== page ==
Steroids, baseball, whatever
By Justin Sanders,
2:24PM, Wed. Feb. 25, 2009
I don’t know about you, but when I heard the news that Alex Rodriguez had taken performance enhancing drugs while playing for the Texas Rangers, my reactions was, “Who the #$%@ cares.” Honestly, does it come as a shock to anyone when a professional baseball player is busted for taking steroids? These are professional athletes, who are some of the most competitive people on earth and are getting paid millions of dollars to play a game. The stakes are high and the pressure is intense, so when someone offers them a drug or a cream that will give them an advantage can we really be shocked when they take it?
When A-Rod played for the Texas Rangers they never won anything. Nada! From 2001 to 2003 Alex Rodriguez had one of the richest contracts in baseball history and yet the Rangers never finished with a record higher than .500 and never finished better than fourth place in the American League West. He was arguably the best player in baseball playing for one of the worst teams in the league, so why else would he have taken steroids if for no other reason than to boost his own stats? He can cry on TV and apologize all he wants, but the bottom line is that he cheated and as far as I’m concerned he is no different than Barry Bonds. Both players still belong in the Hall of Fame beyond a doubt, but from here on out every single record they break and every honor that they earn should come with an asterisk that says that they cheated.
Now if you’ll excuse me I have to climb off my high horse and present a question that keeps me up at night. What happens when science catches up with performance enhancing drugs and scientists finally unveil a steroid that doesn’t have harmful side effects? Granted the fact that it makes your balls shrivel and gives you back acne is enough to keep me from ever using steroids, but then again if someone offered me a $152 million contract to play baseball I might reconsider. Seriously, what is going to happen when the day comes and a safe steroid is put on the open market? Will professional sports make them legal? Does the asterisk next to Barry Bonds home run record come off the books? And most importantly what in the hell will Bryant Gumbel talk about on HBO’s Real Sports?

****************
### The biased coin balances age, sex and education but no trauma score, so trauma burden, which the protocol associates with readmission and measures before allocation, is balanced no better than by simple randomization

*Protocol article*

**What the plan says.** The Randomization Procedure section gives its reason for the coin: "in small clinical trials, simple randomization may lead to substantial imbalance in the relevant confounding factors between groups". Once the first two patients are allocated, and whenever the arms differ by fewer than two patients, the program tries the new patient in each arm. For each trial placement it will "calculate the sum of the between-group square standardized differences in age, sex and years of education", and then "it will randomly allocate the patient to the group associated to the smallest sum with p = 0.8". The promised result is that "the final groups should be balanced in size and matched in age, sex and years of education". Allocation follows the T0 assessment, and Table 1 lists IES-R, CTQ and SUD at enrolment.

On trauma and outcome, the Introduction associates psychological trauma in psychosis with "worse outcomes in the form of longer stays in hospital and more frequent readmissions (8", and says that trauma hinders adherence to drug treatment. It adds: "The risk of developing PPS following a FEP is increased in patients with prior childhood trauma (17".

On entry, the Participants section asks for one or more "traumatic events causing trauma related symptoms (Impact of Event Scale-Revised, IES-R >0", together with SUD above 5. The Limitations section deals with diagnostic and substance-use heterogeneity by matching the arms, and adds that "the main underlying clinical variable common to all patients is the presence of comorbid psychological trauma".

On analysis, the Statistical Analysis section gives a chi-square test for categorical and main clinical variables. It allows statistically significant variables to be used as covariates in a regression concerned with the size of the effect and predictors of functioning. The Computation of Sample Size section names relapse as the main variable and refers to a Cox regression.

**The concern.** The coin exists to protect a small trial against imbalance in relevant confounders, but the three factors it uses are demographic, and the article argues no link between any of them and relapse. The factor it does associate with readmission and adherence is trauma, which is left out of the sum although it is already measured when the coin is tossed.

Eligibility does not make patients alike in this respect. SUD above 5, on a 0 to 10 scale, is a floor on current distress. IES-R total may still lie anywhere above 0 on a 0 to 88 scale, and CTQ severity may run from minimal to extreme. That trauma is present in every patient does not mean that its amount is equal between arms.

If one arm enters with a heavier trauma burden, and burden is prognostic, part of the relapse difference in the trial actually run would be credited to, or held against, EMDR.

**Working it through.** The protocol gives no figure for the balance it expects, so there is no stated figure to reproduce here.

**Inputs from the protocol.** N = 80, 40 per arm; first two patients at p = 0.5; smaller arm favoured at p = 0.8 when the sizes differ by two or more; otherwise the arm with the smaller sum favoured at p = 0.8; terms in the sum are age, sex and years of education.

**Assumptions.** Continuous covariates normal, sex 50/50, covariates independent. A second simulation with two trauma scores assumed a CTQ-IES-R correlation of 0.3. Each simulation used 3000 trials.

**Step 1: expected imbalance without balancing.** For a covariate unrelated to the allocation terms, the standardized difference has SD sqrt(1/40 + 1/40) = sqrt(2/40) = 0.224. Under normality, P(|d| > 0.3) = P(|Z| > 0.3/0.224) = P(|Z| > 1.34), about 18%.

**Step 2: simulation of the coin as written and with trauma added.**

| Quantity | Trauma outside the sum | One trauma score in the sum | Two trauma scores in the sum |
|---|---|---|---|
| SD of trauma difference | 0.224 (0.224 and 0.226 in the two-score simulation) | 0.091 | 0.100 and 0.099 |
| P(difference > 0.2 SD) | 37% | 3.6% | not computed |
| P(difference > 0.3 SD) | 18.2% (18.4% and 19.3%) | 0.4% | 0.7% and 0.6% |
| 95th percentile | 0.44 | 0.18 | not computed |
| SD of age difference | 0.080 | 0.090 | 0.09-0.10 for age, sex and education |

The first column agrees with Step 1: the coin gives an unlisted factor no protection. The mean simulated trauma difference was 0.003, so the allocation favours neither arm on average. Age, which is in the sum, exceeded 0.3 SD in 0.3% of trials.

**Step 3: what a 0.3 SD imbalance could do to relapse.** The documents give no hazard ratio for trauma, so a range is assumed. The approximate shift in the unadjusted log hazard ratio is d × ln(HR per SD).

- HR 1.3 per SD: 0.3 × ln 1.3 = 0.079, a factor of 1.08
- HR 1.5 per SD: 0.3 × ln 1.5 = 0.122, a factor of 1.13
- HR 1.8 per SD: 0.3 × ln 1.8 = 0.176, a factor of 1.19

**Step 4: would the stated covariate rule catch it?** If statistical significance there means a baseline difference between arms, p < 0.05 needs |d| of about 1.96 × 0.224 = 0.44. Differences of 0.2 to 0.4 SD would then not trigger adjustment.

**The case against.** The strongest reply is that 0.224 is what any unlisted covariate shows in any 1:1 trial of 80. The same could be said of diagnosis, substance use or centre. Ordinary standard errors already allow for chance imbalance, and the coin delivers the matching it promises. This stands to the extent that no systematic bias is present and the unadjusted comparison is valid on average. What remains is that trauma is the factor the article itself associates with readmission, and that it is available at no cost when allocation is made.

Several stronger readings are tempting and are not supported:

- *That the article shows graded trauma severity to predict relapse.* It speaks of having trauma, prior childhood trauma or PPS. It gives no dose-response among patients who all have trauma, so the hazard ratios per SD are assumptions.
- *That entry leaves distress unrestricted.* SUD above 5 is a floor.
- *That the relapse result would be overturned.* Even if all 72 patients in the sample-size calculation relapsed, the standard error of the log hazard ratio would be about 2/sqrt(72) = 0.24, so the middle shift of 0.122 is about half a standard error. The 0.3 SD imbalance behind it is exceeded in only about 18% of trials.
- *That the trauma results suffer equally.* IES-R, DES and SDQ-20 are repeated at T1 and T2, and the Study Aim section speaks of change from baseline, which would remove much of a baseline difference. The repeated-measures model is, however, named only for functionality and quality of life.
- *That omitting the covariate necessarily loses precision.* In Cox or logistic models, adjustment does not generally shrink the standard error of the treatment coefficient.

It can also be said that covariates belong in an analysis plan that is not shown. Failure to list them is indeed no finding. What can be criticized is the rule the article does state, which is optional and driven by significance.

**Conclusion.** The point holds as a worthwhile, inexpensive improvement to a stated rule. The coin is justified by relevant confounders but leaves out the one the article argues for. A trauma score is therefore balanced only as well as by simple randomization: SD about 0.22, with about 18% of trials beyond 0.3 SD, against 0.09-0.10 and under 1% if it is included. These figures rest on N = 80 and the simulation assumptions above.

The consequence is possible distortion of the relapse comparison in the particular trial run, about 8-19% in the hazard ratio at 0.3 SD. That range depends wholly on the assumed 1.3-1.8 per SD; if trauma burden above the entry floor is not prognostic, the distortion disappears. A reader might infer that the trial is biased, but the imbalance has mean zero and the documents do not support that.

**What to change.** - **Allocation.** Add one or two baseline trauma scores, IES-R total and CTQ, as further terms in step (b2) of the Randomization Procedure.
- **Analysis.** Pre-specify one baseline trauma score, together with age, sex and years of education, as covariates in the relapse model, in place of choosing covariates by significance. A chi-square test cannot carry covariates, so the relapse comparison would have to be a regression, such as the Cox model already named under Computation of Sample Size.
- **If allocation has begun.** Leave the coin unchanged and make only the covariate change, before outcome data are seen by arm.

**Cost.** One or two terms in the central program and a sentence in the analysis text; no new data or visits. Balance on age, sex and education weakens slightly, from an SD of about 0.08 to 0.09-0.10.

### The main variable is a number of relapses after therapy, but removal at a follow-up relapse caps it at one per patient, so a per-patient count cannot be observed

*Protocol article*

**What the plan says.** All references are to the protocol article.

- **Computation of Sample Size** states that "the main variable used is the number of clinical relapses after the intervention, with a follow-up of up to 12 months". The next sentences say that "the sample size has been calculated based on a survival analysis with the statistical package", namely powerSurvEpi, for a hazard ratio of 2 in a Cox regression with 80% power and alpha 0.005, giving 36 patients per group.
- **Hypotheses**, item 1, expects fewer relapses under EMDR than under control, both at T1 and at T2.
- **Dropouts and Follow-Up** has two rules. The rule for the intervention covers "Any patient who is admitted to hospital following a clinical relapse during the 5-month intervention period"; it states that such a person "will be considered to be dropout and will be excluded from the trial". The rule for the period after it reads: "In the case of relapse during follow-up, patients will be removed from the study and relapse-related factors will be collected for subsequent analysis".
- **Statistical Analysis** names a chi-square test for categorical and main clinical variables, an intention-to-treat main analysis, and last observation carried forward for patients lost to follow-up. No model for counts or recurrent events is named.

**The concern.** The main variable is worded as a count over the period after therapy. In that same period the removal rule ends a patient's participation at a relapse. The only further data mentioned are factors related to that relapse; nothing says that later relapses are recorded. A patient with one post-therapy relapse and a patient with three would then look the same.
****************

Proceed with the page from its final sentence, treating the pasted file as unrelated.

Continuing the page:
The simple answer to the steroids problem is stricter drug testing throughout the world of sports, but with stricter testing comes the realization that Alex Rodriguez won’t be the last superstar to get busted. What is going to happen to sports when all of our sports heroes start getting outed as cheaters? Who is going to want to pay $200 to take their kids to a game when they know that their team’s all-pro linebacker has taken performance enhancing drugs? Are these the people that we want our kids looking up to? It’s a monster that is not going to be easily stopped, and what’s worse is that it's a monster that the fans helped create with our high expectations and heavy criticism of professional athletes.
The truth is that when it comes to steroids there are no easy answers. We want our athletes to be superstars with no weaknesses, immune to pain and perfect in every way. We don’t want them to be greedy millionaires, who are willing to cheat to get to the top. Somewhere in between there has to be a happy medium, where athletes do their best without performance enhancing drugs and fans just accept the fact that the players on the field are human, just like them. Of course, we all know that’s a bunch of crap and that as long as athletes are being paid millions of dollars to play a game that they will look for any advantage they can get and that fans will consider anything less than a championship a failure. It’s sad, but it’s the reality of sports. Now if you’ll excuse me, I have to go and spike my nieces apple juice with caffeine so that she can dominate in her 4-and-under soccer game.